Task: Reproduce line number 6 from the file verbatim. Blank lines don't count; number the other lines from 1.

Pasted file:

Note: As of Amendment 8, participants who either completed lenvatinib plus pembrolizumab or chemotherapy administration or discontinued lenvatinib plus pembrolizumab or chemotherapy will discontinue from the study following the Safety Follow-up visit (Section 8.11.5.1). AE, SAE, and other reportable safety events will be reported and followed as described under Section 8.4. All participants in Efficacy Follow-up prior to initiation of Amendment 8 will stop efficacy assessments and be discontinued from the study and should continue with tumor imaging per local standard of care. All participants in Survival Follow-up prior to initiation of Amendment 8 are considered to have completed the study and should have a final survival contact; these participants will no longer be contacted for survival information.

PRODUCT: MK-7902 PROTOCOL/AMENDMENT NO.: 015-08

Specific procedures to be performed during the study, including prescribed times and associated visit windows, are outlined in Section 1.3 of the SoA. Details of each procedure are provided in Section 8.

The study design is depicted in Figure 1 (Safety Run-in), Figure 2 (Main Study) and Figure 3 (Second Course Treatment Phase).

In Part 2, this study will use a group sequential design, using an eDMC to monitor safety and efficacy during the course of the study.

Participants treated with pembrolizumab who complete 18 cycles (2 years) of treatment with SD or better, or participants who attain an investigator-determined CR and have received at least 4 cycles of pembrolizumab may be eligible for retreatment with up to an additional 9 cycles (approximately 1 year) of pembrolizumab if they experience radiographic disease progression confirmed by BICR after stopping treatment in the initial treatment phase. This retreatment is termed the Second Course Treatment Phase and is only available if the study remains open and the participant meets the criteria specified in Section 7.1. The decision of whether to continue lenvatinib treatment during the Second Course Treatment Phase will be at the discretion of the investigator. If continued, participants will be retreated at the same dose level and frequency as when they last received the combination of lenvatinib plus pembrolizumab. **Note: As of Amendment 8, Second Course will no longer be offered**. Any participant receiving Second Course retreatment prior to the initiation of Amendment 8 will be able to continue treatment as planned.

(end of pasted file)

Participants treated with pembrolizumab who complete 18 cycles (2 years) of treatment with SD or better, or participants who attain an investigator-determined CR and have received at least 4 cycles of pembrolizumab may be eligible for retreatment with up to an additional 9 cycles (approximately 1 year) of pembrolizumab if they experience radiographic disease progression confirmed by BICR after stopping treatment in the initial treatment phase. This retreatment is termed the Second Course Treatment Phase and is only available if the study remains open and the participant meets the criteria specified in Section 7.1. The decision of whether to continue lenvatinib treatment during the Second Course Treatment Phase will be at the discretion of the investigator. If continued, participants will be retreated at the same dose level and frequency as when they last received the combination of lenvatinib plus pembrolizumab. **Note: As of Amendment 8, Second Course will no longer be offered**. Any participant receiving Second Course retreatment prior to the initiation of Amendment 8 will be able to continue treatment as planned.